There are approximately 17 vendors selling pro-cap controllers today, several of whom offer both self-capacitance (one or two touches) and mutual-capacitance (unlimited multi-touch) types. Mutual capacitance is fast becoming the standard because of the strong market momentum toward multi-touch driven by the Apple iPhone and Windows 7. Available pro-cap controllers range from dedicated controllers that are specific to a particular sensor size and row-column configuration, to fully programmable microcontrollers with advanced built-in gesture-recognition capabilities. Current controllers are limited to a maximum sensor size of around 10 in. at best; however, most controllers can be combined to support larger sensors. At least one controller supplier has announced that it is developing single-chip controllers that can support sensors up to 17 in. Figure 6 illustrates a typical controller implementation in a mobile phone.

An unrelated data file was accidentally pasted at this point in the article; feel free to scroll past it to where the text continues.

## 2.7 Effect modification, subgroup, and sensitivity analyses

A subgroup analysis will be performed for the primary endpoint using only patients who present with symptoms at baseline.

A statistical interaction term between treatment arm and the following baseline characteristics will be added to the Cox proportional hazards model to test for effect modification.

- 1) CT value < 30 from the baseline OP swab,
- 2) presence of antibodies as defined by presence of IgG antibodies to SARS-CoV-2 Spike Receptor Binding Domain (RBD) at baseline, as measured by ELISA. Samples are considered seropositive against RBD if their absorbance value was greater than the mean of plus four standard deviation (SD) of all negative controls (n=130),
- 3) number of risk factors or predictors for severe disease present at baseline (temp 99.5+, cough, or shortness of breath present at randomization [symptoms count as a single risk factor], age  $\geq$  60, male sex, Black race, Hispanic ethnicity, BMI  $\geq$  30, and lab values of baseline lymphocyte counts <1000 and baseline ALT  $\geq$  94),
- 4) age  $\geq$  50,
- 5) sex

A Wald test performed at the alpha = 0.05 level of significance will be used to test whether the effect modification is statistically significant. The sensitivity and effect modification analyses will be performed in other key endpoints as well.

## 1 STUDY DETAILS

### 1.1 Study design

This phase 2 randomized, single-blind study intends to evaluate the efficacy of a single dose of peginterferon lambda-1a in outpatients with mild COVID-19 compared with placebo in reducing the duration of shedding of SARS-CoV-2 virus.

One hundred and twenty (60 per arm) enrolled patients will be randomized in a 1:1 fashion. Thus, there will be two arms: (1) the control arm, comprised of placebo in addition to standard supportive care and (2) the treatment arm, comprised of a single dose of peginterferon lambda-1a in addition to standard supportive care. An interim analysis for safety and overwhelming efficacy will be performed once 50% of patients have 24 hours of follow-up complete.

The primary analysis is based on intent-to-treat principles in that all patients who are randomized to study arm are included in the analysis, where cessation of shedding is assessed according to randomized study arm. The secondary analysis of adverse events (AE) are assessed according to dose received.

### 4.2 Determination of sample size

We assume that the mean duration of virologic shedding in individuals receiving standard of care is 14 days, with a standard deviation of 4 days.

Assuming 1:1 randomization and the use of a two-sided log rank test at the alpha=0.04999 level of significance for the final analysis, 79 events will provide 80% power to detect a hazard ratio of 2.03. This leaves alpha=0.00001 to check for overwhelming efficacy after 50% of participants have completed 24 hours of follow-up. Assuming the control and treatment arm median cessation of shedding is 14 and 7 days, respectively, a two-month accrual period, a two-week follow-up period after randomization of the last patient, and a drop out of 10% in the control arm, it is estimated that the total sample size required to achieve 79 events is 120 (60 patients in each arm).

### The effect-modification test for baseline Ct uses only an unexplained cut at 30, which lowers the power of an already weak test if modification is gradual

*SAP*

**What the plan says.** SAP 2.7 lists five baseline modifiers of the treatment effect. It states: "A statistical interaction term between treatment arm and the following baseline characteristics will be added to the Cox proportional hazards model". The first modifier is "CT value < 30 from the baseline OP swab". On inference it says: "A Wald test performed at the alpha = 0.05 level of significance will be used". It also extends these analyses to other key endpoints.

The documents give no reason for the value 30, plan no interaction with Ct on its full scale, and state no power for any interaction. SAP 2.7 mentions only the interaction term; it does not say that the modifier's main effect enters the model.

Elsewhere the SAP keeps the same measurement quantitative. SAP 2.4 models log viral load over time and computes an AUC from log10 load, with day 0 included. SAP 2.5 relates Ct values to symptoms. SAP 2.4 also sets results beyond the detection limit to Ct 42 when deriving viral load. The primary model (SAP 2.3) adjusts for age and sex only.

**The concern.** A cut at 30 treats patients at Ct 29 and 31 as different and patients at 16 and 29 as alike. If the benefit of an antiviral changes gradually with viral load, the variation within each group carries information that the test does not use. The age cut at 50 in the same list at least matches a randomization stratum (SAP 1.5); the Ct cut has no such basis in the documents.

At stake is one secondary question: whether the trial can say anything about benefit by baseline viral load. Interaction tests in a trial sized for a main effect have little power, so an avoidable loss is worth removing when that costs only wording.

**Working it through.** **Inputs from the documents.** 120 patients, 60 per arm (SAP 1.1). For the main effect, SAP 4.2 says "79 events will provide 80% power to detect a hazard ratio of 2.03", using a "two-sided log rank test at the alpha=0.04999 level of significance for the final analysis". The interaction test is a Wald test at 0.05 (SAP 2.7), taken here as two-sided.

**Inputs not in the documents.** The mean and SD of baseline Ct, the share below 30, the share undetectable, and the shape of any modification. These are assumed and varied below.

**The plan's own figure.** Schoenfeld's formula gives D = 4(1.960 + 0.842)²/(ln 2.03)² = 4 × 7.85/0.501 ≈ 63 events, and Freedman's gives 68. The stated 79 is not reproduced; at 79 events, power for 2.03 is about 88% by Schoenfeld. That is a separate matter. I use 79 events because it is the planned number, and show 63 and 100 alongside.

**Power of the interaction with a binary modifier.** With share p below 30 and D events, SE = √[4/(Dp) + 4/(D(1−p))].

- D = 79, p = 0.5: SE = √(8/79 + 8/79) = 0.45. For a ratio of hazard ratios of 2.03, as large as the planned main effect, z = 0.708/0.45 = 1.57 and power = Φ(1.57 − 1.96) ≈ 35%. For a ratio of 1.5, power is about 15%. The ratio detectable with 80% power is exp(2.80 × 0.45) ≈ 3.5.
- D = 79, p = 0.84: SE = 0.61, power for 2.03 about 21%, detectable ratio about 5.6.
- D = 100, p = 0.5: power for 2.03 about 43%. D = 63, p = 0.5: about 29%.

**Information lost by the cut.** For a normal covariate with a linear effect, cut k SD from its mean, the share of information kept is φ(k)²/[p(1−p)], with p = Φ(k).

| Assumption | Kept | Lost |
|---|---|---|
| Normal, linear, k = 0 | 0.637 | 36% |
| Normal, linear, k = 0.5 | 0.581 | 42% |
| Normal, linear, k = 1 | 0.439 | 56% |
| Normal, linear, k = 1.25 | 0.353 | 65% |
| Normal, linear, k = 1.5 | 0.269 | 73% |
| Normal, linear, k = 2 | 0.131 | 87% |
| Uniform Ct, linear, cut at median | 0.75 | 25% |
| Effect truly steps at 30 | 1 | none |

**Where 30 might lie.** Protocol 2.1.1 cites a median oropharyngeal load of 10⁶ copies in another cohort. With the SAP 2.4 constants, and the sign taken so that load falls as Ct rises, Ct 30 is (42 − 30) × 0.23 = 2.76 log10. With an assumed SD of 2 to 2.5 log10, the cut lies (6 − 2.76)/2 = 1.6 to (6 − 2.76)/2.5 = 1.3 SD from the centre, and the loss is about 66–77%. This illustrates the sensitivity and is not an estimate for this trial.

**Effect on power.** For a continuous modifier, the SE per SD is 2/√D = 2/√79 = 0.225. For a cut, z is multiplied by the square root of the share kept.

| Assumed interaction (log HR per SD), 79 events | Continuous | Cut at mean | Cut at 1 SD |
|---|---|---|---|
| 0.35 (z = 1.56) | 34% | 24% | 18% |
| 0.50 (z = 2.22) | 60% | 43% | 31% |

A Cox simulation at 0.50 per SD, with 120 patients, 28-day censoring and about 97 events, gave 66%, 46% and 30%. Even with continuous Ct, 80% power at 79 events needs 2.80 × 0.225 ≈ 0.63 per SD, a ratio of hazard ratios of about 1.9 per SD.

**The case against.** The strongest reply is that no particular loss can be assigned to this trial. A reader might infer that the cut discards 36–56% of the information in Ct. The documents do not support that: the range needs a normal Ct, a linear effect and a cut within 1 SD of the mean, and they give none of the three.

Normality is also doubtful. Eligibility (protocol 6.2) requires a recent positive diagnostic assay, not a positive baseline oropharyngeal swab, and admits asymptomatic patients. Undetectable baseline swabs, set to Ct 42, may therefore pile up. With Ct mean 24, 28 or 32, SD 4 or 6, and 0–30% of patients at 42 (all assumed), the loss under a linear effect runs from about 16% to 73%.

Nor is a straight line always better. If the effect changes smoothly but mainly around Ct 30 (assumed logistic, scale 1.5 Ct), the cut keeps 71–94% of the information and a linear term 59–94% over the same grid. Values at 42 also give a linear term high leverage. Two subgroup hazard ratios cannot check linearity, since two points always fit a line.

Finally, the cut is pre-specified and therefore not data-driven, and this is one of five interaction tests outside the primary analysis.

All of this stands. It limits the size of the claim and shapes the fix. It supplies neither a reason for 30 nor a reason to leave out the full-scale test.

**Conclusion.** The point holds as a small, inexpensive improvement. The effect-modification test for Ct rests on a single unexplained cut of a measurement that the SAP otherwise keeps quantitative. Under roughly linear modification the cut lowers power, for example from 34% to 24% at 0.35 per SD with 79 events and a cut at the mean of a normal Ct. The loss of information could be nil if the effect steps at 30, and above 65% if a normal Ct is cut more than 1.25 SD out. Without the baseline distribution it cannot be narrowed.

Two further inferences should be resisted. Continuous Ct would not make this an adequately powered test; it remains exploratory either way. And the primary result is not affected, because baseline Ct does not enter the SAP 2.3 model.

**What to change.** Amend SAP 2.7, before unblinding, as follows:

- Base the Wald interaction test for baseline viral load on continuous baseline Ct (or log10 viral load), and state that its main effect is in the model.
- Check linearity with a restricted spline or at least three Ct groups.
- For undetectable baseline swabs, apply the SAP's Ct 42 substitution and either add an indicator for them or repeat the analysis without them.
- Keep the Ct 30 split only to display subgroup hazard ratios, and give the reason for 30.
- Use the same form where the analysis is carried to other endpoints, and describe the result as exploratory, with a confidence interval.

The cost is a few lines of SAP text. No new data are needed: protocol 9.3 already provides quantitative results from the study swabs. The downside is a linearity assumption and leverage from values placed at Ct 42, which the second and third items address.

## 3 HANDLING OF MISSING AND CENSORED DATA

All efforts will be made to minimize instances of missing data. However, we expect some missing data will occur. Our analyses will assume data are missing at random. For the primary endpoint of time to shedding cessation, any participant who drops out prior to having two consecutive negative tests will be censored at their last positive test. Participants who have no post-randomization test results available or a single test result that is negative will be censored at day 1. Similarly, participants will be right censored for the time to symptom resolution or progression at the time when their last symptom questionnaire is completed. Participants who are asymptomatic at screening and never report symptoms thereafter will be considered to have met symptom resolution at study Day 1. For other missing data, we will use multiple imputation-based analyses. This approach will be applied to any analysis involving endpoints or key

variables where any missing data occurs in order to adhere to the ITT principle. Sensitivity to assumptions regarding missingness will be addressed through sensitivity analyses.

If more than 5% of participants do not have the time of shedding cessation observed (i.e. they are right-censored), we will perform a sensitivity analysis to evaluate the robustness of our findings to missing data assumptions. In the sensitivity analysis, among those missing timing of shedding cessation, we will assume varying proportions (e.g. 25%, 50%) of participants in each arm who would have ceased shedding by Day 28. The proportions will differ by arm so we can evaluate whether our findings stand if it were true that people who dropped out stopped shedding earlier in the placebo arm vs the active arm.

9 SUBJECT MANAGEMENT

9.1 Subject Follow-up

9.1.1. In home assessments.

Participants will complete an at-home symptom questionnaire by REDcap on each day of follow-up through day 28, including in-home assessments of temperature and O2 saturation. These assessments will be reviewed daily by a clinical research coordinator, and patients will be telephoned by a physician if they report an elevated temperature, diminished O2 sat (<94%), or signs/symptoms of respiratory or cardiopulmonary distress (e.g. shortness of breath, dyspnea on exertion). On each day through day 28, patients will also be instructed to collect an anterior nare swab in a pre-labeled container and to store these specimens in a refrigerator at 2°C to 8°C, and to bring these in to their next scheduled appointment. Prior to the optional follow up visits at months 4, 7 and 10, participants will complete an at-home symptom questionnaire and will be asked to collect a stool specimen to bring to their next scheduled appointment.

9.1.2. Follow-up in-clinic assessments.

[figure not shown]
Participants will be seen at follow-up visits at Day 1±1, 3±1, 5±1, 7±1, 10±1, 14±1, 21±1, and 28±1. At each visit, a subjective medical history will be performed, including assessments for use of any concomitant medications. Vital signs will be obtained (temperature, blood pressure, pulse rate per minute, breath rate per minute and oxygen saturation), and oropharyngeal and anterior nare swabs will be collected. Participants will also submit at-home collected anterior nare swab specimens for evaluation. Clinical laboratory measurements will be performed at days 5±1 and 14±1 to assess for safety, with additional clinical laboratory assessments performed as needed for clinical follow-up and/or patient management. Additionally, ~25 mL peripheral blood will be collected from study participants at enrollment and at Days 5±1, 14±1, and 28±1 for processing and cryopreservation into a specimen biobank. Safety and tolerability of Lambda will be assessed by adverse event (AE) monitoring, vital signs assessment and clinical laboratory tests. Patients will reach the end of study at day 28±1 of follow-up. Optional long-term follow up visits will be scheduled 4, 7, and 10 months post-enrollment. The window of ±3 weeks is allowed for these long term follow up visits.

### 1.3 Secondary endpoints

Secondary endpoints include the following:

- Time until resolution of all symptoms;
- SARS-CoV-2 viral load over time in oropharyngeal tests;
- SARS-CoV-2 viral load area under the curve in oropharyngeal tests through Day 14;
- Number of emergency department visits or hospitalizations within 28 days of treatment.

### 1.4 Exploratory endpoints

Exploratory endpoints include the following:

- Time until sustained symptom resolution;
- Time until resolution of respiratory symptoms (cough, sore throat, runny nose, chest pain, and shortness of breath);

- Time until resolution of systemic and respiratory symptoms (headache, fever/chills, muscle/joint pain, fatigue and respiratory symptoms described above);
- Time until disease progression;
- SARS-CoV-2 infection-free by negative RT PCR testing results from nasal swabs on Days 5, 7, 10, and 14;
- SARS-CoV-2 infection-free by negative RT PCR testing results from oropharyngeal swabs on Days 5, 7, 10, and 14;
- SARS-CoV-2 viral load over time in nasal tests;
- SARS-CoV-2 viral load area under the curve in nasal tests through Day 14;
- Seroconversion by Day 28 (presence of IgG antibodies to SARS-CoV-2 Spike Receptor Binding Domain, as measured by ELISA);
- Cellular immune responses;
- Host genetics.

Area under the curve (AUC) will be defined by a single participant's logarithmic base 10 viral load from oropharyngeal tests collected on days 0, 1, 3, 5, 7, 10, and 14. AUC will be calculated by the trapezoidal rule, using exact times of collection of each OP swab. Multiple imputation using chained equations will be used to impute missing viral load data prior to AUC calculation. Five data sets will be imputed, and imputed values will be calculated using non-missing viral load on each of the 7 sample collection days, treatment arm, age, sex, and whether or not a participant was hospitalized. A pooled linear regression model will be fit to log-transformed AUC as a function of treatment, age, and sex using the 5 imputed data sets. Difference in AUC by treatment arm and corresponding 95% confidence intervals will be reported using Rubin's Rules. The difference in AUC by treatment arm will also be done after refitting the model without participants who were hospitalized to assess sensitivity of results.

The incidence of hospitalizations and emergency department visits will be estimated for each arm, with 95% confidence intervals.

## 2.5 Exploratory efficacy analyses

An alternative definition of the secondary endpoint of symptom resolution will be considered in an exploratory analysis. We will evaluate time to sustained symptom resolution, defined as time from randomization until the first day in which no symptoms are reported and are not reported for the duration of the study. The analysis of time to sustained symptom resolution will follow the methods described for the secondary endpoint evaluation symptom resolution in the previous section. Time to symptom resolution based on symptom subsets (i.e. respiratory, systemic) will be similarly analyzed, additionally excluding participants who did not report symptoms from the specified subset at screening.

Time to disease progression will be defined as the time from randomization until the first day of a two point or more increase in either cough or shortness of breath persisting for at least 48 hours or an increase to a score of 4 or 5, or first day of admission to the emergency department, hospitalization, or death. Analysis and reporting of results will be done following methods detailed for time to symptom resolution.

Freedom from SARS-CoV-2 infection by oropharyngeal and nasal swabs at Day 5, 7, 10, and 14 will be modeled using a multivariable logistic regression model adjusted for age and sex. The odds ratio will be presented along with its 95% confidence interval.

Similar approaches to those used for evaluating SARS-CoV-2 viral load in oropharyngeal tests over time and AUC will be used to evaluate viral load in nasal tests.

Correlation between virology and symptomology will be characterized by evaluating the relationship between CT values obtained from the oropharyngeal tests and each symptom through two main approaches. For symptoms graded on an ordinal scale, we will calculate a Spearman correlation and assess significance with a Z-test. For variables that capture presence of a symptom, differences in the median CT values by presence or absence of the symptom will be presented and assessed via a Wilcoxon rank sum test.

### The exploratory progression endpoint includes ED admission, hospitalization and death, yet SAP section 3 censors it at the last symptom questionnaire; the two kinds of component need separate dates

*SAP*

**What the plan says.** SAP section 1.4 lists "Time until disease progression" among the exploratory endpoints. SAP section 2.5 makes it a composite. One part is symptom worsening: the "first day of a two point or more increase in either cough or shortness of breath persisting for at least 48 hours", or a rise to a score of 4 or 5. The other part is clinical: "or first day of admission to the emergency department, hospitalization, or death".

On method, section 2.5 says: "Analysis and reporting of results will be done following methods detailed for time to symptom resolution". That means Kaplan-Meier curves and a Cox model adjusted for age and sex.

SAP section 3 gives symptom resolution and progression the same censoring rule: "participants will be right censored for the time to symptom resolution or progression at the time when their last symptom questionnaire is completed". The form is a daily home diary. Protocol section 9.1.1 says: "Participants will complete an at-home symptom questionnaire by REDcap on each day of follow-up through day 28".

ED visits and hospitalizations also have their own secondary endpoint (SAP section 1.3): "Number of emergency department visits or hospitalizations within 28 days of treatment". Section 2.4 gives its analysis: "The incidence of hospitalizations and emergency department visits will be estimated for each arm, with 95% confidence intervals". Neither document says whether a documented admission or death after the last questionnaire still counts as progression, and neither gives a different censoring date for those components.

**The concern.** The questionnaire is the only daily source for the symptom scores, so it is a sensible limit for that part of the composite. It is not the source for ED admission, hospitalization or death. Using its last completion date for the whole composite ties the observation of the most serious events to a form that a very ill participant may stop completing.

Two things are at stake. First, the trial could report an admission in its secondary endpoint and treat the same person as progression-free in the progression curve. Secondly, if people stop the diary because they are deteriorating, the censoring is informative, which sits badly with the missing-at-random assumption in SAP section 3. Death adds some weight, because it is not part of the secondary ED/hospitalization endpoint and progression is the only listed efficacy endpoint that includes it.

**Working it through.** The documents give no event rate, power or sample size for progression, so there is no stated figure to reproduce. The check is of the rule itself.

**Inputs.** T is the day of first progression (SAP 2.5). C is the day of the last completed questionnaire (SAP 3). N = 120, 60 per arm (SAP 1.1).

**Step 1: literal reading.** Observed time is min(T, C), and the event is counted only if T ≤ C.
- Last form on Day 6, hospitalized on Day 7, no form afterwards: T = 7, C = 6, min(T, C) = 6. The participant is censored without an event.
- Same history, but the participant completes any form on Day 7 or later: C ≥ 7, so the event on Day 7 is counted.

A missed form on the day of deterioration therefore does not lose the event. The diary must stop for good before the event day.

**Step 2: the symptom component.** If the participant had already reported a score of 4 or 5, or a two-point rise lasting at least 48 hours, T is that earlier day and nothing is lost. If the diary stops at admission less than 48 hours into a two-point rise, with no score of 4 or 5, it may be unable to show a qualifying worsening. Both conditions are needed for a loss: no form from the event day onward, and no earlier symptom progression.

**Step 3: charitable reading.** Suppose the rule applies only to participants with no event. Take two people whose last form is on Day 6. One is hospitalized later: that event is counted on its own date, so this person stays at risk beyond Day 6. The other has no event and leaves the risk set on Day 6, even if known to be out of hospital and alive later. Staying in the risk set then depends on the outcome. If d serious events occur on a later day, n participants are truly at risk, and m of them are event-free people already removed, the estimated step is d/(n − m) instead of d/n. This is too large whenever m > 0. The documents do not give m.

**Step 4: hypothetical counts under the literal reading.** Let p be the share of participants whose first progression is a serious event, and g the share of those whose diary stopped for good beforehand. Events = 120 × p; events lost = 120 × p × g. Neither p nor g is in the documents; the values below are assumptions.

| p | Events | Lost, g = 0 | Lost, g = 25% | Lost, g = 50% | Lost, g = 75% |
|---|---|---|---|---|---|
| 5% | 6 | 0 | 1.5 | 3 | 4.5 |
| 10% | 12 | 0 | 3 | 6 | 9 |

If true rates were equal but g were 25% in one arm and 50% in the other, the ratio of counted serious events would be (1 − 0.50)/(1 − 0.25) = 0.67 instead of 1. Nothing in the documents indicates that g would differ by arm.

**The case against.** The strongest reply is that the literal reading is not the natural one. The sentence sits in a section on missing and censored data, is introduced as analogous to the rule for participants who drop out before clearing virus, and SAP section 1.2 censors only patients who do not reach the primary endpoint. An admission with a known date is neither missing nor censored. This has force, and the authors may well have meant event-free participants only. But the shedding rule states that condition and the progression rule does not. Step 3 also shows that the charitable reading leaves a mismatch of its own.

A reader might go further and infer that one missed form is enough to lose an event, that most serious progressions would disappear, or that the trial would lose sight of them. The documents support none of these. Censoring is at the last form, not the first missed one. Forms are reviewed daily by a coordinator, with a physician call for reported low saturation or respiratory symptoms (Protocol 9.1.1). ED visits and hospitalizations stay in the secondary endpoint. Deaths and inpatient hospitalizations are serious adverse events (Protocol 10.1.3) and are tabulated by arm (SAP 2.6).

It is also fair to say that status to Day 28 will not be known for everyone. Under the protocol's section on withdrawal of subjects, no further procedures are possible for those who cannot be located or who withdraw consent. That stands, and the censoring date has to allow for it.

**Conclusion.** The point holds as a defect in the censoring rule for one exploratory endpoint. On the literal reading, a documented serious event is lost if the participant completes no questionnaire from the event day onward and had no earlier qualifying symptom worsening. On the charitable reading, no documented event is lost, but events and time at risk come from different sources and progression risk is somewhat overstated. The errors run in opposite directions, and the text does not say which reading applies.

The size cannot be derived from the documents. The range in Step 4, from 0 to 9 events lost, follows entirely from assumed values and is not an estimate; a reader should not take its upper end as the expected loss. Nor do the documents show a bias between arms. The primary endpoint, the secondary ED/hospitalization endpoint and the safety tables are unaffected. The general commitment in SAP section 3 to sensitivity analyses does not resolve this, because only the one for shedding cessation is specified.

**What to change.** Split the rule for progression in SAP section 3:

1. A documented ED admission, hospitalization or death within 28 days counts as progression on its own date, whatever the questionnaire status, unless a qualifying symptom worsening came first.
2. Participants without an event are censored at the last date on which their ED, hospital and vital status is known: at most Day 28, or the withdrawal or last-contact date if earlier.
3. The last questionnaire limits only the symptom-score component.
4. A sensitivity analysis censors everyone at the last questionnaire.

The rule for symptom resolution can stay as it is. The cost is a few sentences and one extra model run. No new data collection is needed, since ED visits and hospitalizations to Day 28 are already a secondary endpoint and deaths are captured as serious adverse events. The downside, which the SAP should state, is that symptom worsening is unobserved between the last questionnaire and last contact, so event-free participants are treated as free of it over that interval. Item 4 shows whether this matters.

Historically, pro-cap has always been finger-touch only; it has supported only electrically tethered pens (which are highly desirable on signature-capture terminals!). This has been a relatively significant shortcoming of the technology, particularly with mobile phones in Asia, where users often write Kanji characters on their resistive-touch-screen-equipped phones. In 2009, Atmel announced its pro-cap controller's ability to respond to a conductive stylus; this resulted from the 3´ increase in signal-to-noise (S/N) ratio it was able to achieve (from 25:1 to 80:1). The limitation is that the stylus tip diameter must be 2–3 mm, which is considerably larger than the typical 0.8-mm PDA/smartphone stylus-tip diameter. The market acceptance of this stylus size is still to be determined.